If you are still trying to push huge gears at slow cadence, but your legs don't have the same % fast twitch muscle they used to, they are going to start to burn and be the limiting factor before they are demanding all the oxygen your heart/lungs is capable of delivering. That means you can't put out as much power (pedal force * cadence) as you used to be able to at lower cadences.

That's not to say you couldn't spin the pedals a little faster at lower force (more slow twitch muscle) and generate similar power levels to what you used to, and probably still get your heart rate up where it used to be. Weight training might be something to consider to help maintain this kind of leg strength.

I'm only 38, and while I'm fitter and can produce more power now than I could at 28, I definitely have less leg stregth and can't do it at as low a cadence as I used to. I also have to have the cadence higher to get to my peak heart rate. I've always had a relatively low peak heart rate, and I used to peak at 186-188bpm at down to 65 cadence. Now I can still get the heart rate up that high, but I need more like minimum 85 cadence to do it. Doesn't matter too much because I can produce more power, even though I need to spin a bit more to do it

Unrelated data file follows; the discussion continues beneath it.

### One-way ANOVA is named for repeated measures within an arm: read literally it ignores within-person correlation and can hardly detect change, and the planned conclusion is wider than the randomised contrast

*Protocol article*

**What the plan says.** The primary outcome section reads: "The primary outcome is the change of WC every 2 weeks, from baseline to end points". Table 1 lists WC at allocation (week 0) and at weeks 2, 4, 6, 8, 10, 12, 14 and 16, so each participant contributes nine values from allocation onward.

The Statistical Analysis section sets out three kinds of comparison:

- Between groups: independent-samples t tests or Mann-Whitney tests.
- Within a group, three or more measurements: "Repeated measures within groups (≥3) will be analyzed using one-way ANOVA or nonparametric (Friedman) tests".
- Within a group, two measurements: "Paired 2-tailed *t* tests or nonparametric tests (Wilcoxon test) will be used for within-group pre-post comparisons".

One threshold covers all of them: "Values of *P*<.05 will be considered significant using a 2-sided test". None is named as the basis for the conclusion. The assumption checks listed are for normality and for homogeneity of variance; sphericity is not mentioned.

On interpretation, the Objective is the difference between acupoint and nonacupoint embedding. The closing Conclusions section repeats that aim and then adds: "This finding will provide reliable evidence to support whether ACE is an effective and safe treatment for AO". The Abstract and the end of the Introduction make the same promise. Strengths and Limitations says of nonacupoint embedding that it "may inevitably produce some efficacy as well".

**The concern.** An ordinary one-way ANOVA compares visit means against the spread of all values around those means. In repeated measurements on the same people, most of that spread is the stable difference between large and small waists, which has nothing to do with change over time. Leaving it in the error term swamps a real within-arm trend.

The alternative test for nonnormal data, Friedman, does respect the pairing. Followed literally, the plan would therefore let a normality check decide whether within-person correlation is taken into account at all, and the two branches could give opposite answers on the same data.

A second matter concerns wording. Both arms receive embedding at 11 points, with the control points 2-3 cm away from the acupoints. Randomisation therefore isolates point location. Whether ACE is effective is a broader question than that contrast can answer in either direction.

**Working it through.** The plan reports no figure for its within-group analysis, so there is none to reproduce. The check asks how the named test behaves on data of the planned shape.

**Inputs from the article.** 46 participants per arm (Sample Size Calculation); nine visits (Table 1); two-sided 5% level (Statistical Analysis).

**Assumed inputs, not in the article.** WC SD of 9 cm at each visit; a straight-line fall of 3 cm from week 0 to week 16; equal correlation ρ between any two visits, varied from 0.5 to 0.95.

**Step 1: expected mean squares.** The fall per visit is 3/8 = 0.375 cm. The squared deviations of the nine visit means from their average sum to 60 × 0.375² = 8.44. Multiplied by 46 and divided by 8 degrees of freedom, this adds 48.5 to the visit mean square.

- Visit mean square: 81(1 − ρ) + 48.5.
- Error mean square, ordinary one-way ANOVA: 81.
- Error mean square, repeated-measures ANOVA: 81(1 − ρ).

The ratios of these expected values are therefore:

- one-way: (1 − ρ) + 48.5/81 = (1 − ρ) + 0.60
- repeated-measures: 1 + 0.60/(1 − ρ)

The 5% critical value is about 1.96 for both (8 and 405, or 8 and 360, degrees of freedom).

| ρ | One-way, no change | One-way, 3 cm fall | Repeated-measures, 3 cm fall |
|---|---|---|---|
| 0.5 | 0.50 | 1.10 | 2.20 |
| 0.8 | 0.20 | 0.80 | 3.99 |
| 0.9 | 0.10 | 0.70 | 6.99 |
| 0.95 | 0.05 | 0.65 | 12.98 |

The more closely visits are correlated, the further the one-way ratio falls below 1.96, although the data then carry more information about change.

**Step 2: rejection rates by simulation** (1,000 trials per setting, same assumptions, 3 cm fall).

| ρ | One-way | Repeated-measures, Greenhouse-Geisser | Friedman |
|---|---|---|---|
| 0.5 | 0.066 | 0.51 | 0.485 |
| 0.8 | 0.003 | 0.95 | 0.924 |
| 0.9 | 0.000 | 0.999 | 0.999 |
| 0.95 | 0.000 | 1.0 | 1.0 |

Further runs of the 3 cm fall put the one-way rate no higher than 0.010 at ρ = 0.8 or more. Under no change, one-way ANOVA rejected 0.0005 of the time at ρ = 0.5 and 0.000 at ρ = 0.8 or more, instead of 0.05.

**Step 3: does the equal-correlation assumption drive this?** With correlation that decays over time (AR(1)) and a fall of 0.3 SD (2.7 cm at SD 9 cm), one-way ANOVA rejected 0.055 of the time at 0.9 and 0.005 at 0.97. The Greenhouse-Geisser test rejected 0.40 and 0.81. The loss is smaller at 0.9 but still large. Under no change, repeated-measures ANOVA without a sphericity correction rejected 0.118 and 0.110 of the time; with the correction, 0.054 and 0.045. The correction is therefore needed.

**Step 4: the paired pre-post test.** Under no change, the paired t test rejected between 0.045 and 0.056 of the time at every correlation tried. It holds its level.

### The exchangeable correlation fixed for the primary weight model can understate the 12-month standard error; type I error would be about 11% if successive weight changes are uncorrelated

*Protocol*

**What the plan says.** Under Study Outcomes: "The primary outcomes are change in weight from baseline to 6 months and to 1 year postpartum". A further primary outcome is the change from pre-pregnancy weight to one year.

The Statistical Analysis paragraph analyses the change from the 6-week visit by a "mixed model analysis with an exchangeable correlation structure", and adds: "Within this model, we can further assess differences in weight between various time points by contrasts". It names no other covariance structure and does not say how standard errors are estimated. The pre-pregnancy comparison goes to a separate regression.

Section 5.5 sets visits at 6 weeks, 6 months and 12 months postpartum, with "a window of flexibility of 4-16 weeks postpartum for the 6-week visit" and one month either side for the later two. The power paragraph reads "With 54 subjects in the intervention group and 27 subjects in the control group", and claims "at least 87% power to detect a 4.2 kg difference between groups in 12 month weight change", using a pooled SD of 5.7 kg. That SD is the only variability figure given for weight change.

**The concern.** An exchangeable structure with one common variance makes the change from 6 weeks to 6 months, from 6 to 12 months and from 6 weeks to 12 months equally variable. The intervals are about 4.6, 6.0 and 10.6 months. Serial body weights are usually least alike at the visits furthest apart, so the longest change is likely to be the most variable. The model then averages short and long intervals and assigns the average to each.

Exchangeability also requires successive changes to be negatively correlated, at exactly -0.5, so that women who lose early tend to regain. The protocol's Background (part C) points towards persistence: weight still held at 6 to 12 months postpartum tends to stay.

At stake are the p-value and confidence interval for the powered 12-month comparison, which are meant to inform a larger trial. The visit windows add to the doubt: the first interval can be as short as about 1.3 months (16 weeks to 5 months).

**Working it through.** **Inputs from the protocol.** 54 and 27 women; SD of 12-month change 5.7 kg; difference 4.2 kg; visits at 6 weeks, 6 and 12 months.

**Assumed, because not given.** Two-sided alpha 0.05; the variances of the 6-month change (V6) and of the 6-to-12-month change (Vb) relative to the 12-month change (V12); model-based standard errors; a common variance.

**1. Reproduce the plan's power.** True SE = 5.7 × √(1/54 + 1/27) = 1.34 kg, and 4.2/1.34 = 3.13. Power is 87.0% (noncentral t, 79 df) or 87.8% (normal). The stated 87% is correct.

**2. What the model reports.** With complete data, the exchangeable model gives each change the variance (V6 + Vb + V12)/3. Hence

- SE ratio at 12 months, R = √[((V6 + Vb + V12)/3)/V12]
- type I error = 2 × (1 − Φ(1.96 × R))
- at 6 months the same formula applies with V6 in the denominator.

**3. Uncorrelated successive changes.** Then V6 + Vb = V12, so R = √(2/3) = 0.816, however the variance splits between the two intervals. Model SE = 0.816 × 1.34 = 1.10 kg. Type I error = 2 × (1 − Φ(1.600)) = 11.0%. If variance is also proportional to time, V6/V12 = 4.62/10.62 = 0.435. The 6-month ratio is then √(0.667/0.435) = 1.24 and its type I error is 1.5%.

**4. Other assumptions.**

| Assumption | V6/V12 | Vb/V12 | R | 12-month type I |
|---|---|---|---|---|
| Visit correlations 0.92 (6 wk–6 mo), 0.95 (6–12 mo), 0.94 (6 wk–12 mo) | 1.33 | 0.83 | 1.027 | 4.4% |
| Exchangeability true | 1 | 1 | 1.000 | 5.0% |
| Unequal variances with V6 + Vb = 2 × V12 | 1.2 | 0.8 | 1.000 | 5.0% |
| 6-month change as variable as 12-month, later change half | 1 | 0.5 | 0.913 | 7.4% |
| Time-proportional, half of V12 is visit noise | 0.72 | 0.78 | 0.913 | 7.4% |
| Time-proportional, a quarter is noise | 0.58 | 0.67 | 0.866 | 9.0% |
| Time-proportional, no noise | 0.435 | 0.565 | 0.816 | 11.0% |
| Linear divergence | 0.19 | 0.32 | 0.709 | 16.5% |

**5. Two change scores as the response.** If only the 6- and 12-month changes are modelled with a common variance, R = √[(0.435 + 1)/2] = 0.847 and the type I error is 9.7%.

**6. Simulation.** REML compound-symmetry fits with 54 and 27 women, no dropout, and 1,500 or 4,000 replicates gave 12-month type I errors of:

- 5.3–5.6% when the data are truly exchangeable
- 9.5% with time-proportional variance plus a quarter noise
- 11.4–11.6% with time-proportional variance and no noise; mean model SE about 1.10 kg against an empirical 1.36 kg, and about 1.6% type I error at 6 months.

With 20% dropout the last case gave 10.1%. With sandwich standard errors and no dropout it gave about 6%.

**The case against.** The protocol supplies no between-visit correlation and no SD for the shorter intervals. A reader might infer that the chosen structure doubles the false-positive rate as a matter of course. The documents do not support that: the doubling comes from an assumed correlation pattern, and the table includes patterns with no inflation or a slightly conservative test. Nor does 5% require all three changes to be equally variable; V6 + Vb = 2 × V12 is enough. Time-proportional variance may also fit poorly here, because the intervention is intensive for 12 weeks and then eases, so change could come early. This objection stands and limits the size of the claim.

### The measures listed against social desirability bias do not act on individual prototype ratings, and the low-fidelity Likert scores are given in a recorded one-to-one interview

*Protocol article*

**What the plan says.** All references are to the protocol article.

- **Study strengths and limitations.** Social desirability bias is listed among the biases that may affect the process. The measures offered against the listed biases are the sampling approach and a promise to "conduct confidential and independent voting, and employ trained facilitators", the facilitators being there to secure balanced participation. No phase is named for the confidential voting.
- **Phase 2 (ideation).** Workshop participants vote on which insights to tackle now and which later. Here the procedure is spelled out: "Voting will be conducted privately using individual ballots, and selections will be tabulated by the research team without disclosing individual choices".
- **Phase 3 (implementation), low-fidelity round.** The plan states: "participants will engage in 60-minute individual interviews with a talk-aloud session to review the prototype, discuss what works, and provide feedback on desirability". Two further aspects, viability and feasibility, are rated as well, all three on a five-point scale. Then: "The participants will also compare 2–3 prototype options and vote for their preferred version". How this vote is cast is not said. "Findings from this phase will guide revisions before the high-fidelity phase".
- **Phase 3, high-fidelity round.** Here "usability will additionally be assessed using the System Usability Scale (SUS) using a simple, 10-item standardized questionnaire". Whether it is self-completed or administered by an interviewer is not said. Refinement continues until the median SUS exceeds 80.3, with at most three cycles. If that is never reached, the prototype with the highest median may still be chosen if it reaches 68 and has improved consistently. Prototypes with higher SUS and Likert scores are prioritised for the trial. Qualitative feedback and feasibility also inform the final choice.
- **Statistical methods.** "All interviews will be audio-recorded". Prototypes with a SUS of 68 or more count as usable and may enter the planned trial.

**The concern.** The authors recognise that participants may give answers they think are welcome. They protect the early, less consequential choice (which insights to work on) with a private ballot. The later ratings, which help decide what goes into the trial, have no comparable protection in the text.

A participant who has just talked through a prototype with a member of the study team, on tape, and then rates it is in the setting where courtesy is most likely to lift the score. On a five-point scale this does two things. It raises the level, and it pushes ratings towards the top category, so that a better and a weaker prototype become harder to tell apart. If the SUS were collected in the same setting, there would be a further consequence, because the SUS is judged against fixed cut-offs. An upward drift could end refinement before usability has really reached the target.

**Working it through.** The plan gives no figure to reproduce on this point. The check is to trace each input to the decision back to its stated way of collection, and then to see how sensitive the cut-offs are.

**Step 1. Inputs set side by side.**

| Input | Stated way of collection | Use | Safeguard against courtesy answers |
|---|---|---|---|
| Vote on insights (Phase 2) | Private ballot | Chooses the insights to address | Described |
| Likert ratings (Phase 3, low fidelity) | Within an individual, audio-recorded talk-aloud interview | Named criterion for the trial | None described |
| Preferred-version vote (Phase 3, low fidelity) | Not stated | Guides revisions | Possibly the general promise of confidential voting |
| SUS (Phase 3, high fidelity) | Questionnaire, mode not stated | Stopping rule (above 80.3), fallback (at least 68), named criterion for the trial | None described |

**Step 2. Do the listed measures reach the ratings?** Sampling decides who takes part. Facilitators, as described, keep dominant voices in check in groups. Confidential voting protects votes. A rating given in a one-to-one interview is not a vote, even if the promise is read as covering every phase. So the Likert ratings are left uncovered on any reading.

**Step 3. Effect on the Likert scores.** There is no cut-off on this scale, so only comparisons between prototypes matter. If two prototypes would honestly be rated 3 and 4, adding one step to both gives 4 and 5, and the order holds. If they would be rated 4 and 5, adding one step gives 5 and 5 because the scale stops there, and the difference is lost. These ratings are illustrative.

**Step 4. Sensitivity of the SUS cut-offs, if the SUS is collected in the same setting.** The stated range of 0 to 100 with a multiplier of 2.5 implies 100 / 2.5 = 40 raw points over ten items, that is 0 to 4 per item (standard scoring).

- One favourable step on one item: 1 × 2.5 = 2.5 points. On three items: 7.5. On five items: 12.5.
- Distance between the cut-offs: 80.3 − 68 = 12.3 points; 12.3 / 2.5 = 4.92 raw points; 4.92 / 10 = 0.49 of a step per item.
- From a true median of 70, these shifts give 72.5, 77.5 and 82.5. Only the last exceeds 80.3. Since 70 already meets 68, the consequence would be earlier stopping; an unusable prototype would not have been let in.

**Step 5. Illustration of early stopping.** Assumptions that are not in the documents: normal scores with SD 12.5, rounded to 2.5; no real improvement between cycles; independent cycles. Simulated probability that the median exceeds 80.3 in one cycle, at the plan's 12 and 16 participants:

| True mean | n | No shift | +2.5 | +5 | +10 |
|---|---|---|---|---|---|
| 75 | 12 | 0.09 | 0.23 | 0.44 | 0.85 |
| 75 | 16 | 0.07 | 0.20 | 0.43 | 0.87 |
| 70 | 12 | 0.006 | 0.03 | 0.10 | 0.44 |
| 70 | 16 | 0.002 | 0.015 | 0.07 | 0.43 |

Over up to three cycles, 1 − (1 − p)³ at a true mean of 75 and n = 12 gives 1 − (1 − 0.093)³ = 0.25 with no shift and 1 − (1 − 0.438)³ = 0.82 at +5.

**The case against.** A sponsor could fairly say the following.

Cosmic Kid

Posts:1063

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05/15/2013 04:42 PM
It's all relative. Calling HR a proxy may be true if you're interested in power output, but it is a measure of your current rate of oxygen consumption


Exactly the point I was making (with some added emphasis of my own). It is your current rate....but how does that compare against last year, or the year before, etc.? HR does not remain the same through the years, and as already established, diminishes over the years.

Watts are always watts. Further, watts are the "input" while HR is an "output" or byproduct of the input. You are almost always better off measuring the input vs. the byproduct of work to know how much work is being done.

I do agree with your points re: HR changing depending on cadence, even if you keep watts constant. Using HR in combination w/ power, can help identify correct pedaling cadences. Fr me, my HR is lower w/ lower cadence.....but if I do that for too long, my legs get fatigued. So even there, HR can be misleading because it is n it something I can maintain for too long, even though my HR is lower.
Just say "NO!" to WCP!!!!
79pmooney

Posts:1097

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05/15/2013 04:54 PM
CK, I think you got it backwards. Watts is engine output. HR is tied to oxygen and fuel consumption, ie input.

Now you can argue that watts is the input to the transmission, ie the pedals. And that is where it is usually measured. But we don't talk of a car transmission seeing 400 hp. We talk of the engine putting out 400 hp.

I know, picky, picky.

Ben

Edit: another typed smiley face turns yellow. Maybe I will get used to this.